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Taylor Swift's View Of The Future Of Music Is Actually Not That Far Off

from the not-that-crazy,-actually dept

It seems like a bunch of folks collectively rolled their eyes at the news that superstar singer Taylor Swift (or the people she hires to do these kinds of things) had penned an op-ed in the Wall Street Journal about the "future of music." Of course, there are few artists out there that inspire rolling eyes like Swift does these days -- and there are some nutty claims in her opinion piece (and the writing is... stilted, at best). The main problem with the article is highlighted nicely by Nilay Patel over at Vox, who points out that she doesn't understand basic economics. And that's clear from this bit:
In my opinion, the value of an album is, and will continue to be, based on the amount of heart and soul an artist has bled into a body of work, and the financial value that artists (and their labels) place on their music when it goes out into the marketplace. Piracy, file sharing and streaming have shrunk the numbers of paid album sales drastically, and every artist has handled this blow differently.

In recent years, you've probably read the articles about major recording artists who have decided to practically give their music away, for this promotion or that exclusive deal. My hope for the future, not just in the music industry, but in every young girl I meet…is that they all realize their worth and ask for it.

Music is art, and art is important and rare. Important, rare things are valuable. Valuable things should be paid for. It's my opinion that music should not be free, and my prediction is that individual artists and their labels will someday decide what an album's price point is. I hope they don't underestimate themselves or undervalue their art.
This is, as Patel notes (and I've been discussing for over a decade), a very, very naive view of economics. Based on this, the more you spend putting into the album, the higher you should price it, and the world should reward you for that. That, of course, is not even close to how the world works. You don't get rewarded based on effort. You get rewarded by providing a product that people want at a price they're willing to pay. Sometimes, perhaps, pouring more "heart an soul" into the product may help, but plenty of artists put their heart and soul into lots of works and get basically nothing for it. Sometimes it's because that heart and soul isn't enough and the product sucks. Sometimes it's because no one hears the music. Swift is lucky that she has the core of the traditional recording industry and all its marketing muscle behind her. I would imagine that the singer sitting at home in his or her garage pouring their heart and soul into a new recording and hoping to have it heard might find that they'd actually do much better giving the work away for free to get some attention for it.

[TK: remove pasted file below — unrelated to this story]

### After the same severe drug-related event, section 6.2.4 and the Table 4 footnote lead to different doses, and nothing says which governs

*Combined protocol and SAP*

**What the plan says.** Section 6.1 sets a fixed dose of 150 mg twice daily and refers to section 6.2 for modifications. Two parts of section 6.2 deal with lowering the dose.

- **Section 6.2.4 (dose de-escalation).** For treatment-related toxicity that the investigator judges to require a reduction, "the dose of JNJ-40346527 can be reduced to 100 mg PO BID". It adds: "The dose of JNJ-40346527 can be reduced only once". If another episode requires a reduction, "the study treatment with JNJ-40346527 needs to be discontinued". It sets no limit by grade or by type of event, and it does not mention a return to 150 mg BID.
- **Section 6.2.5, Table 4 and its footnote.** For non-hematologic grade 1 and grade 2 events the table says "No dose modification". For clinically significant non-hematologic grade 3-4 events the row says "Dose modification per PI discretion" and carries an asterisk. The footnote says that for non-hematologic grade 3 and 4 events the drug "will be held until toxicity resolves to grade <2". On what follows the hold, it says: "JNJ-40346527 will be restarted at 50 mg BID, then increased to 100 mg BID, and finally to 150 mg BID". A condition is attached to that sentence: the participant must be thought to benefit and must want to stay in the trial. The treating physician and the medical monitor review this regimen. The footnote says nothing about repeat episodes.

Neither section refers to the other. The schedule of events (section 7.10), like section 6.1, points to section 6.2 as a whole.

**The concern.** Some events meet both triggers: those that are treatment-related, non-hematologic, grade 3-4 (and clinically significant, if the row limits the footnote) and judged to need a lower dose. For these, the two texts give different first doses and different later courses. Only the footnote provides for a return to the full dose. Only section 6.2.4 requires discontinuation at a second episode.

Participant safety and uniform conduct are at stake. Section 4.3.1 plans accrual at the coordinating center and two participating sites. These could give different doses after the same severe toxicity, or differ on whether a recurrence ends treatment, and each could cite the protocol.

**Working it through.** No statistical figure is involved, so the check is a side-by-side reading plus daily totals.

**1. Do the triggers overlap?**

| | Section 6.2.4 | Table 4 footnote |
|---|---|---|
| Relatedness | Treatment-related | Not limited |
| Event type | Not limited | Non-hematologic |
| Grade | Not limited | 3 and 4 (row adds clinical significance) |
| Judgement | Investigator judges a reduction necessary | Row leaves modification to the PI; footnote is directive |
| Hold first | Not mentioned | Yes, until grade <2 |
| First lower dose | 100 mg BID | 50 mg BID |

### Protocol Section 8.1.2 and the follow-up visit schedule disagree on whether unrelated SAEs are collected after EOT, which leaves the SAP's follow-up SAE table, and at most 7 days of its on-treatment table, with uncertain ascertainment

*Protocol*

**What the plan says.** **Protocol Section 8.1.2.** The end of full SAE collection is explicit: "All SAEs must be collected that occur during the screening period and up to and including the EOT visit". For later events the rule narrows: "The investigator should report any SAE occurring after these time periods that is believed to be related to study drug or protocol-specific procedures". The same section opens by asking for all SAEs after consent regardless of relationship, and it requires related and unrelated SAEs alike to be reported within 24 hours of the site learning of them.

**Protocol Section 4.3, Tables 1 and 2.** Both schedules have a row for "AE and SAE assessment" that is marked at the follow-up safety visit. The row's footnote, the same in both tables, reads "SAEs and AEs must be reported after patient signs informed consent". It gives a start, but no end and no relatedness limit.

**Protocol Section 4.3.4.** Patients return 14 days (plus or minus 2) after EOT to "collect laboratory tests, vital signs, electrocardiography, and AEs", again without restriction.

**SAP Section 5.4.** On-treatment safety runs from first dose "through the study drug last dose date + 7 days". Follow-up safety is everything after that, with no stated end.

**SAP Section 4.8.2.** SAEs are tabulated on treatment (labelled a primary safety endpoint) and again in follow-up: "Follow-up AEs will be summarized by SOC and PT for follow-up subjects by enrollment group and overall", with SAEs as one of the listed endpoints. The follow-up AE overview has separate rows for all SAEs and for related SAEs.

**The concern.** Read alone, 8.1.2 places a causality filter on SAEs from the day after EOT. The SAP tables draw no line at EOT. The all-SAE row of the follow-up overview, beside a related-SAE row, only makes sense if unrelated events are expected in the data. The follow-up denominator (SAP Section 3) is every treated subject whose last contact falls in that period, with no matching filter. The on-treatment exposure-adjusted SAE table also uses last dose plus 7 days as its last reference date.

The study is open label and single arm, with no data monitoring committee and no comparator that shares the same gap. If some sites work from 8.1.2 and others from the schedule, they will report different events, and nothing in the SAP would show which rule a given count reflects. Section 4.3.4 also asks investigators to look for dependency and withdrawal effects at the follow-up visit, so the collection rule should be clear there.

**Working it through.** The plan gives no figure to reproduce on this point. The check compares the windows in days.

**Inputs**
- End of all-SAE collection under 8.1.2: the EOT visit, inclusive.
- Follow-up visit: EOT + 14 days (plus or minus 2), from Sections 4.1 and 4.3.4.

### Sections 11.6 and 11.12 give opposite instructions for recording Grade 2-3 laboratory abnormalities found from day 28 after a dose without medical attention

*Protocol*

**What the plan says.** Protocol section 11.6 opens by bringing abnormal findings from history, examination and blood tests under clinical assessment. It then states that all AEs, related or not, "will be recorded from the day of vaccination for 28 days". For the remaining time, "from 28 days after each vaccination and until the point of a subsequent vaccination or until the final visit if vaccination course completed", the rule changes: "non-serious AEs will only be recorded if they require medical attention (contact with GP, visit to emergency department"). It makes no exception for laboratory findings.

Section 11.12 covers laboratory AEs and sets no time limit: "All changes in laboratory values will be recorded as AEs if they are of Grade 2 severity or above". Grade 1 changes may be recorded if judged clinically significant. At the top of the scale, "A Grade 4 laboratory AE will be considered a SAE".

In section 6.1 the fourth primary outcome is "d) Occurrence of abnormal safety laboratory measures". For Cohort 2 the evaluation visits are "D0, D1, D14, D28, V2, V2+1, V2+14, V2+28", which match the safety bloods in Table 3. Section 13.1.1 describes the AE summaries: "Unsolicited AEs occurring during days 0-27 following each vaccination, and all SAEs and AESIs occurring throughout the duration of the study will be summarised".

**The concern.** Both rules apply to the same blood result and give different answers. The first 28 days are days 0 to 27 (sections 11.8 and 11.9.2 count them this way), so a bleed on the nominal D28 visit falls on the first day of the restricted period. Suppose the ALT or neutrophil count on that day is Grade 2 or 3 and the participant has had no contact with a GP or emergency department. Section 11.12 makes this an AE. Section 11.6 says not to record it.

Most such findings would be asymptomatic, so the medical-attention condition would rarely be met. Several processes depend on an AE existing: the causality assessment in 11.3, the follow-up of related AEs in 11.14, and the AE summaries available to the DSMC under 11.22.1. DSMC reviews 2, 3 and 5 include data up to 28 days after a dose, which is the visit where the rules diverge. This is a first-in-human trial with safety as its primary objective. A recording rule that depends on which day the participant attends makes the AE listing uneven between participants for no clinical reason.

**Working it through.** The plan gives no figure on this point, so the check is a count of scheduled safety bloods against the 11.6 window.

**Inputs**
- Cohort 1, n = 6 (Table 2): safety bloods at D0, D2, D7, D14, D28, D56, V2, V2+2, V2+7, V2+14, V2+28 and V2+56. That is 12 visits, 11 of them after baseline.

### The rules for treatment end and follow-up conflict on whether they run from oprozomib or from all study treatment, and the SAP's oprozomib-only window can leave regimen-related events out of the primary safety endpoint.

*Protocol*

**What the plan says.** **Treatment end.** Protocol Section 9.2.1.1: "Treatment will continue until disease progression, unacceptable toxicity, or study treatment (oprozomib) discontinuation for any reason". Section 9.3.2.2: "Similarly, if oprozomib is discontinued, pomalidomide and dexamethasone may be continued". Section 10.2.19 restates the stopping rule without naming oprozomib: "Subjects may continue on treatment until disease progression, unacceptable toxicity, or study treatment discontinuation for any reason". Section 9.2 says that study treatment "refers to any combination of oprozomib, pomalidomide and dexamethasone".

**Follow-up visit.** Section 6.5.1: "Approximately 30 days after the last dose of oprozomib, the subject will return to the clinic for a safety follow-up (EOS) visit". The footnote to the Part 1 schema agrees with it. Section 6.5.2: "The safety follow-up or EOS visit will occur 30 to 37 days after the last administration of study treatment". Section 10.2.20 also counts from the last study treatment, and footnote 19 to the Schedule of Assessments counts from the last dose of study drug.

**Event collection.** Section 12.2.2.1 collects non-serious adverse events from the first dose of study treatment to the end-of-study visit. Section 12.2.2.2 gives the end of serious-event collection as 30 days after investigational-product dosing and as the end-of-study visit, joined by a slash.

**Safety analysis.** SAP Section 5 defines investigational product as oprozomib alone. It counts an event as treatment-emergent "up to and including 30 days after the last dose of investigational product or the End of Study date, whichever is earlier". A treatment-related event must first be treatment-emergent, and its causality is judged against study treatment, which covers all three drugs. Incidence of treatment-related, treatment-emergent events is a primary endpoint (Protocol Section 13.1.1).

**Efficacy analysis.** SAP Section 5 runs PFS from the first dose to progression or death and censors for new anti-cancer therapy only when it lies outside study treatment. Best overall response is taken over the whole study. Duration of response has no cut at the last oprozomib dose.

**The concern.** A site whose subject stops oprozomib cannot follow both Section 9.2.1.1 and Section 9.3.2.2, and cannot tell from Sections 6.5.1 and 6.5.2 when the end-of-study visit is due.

That said, most of the rest of Swift's piece is actually a pretty good look into where the music world is these days, in which the focus needs to be on connecting with fans and giving them a unique experience that isn't easily copied. On connecting with fans, she notes:
There are always going to be those artists who break through on an emotional level and end up in people's lives forever. The way I see it, fans view music the way they view their relationships. Some music is just for fun, a passing fling (the ones they dance to at clubs and parties for a month while the song is a huge radio hit, that they will soon forget they ever danced to). Some songs and albums represent seasons of our lives, like relationships that we hold dear in our memories but had their time and place in the past.

However, some artists will be like finding "the one." We will cherish every album they put out until they retire and we will play their music for our children and grandchildren. As an artist, this is the dream bond we hope to establish with our fans. I think the future still holds the possibility for this kind of bond, the one my father has with the Beach Boys and the one my mother has with Carly Simon.
This is like Kevin Kelly's concept of "true fans." Of course, it's weird that Swift would mock the idea of giving away works for free -- when it's possible that giving away such works might actually help artists build those bonds, enabling those true fans to look for ways to support them later.

From there, Swift discusses how giving unique experiences is key to the future of music:
I think forming a bond with fans in the future will come in the form of constantly providing them with the element of surprise. No, I did not say "shock"; I said "surprise." I believe couples can stay in love for decades if they just continue to surprise each other, so why can't this love affair exist between an artist and their fans?

In the YouTube generation we live in, I walked out onstage every night of my stadium tour last year knowing almost every fan had already seen the show online. To continue to show them something they had never seen before, I brought out dozens of special guest performers to sing their hits with me. My generation was raised being able to flip channels if we got bored, and we read the last page of the book when we got impatient. We want to be caught off guard, delighted, left in awe. I hope the next generation's artists will continue to think of inventive ways of keeping their audiences on their toes, as challenging as that might be.